For example, a 2nd generation family that we just started working with has over $1B and 20 operating businesses, employs 100’s of team members, has brought in a seasoned CIO from Singapore to help run the single family office, and the family is now formalizing a process for acquiring assets. The family has reached an impressive level of success in a turbulent political state, and this success will likely continue due to their diversified approach, which leverages their core abilities in food production and supply chain management. Many food and agriculture families could take notes on their approach.
How do you see Single Family Offices developing in BRIC countries, and how does activity there reflect the growth of wealth globally?
Statistics and studies show that in the future, much of the new wealth and a larger percentage of new billionaires will come from Asia. BRIC countries in general will outpace most non-BRIC nations in terms of new wealth. The 2013 Wealth Report by Knight Frank suggests that only the U.S., Germany, and the UK will remain in the top seven countries, along with the four BRIC countries, in terms of most billionaires living in each country by 2022. The only reason that the U.S., Germany, and the UK are able to maintain these positions is that they attract capital, businesses, and billionaire families due to the financial marketplace and business benefits of operating in places such as Berlin, London, New York, Miami, etc.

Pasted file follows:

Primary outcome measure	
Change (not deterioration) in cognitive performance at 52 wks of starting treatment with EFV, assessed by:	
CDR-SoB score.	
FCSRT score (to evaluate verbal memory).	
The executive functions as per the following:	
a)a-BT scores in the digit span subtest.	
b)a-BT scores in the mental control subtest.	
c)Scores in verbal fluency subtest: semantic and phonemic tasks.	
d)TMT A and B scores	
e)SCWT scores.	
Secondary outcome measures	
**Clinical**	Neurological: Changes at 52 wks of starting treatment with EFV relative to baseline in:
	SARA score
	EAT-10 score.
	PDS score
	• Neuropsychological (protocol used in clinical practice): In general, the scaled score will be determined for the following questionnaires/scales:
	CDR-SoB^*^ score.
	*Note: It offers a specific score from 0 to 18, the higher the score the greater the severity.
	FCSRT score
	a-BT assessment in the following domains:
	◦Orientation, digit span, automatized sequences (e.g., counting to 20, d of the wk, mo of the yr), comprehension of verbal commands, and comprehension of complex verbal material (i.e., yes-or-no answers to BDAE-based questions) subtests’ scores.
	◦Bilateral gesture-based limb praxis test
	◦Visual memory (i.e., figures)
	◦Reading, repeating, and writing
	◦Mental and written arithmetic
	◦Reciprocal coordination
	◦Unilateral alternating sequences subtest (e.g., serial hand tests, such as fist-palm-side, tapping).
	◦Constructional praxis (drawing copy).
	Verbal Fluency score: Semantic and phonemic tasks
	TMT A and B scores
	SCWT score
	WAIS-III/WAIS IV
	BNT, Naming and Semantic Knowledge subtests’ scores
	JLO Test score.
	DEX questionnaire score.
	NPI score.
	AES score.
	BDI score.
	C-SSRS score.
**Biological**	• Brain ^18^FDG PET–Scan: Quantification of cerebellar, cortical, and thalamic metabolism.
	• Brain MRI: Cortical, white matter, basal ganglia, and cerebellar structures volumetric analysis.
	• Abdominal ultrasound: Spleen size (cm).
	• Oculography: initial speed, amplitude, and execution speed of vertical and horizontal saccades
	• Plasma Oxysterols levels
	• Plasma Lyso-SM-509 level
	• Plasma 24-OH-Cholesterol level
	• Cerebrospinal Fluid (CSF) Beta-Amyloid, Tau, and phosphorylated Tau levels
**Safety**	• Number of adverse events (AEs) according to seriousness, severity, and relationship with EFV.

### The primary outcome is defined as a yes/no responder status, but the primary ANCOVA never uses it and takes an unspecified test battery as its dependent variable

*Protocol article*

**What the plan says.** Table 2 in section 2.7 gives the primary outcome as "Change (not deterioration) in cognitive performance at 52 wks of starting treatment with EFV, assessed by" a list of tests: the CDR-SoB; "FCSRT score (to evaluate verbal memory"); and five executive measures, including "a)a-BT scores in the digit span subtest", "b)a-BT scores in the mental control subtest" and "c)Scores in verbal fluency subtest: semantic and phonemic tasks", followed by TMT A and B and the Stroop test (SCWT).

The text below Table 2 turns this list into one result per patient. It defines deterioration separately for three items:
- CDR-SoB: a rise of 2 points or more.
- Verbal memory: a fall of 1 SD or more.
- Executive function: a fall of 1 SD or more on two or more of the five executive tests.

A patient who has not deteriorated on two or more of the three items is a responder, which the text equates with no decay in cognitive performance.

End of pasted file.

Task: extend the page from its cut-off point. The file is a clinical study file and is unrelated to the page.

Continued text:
I see the single family office industry becoming 7-10 times larger than it is now by 2035. More single family offices will emerge as families start to identify themselves as single family offices and better understand what a family office means.
When single family offices are operating on a large scale in a country known for corruption, how do families operate while staying under the radar?
Many families break up the assets across the world and across different investment managers so no one party or country knows how much money the family has. For example, one family in Singapore has $40M with a large private bank, $30M in operating businesses, and over $50M in cash. Those are the pools of capital that I know of, but I have only known the family for a few years, so the full extent of their wealth is unknown to me as well. There are some business benefits to being relatively “invisible” and under-the-radar, as sometimes state-sponsored or government-backed cell phone companies or manufacturing businesses could target a sector if they see that the industry leader of that niche has produced enormous personal wealth in the recent past.
For the complete interview, order a copy of my latest book: The Single Family Office: Creating, Operating & Managing Investments of a Single Family Office.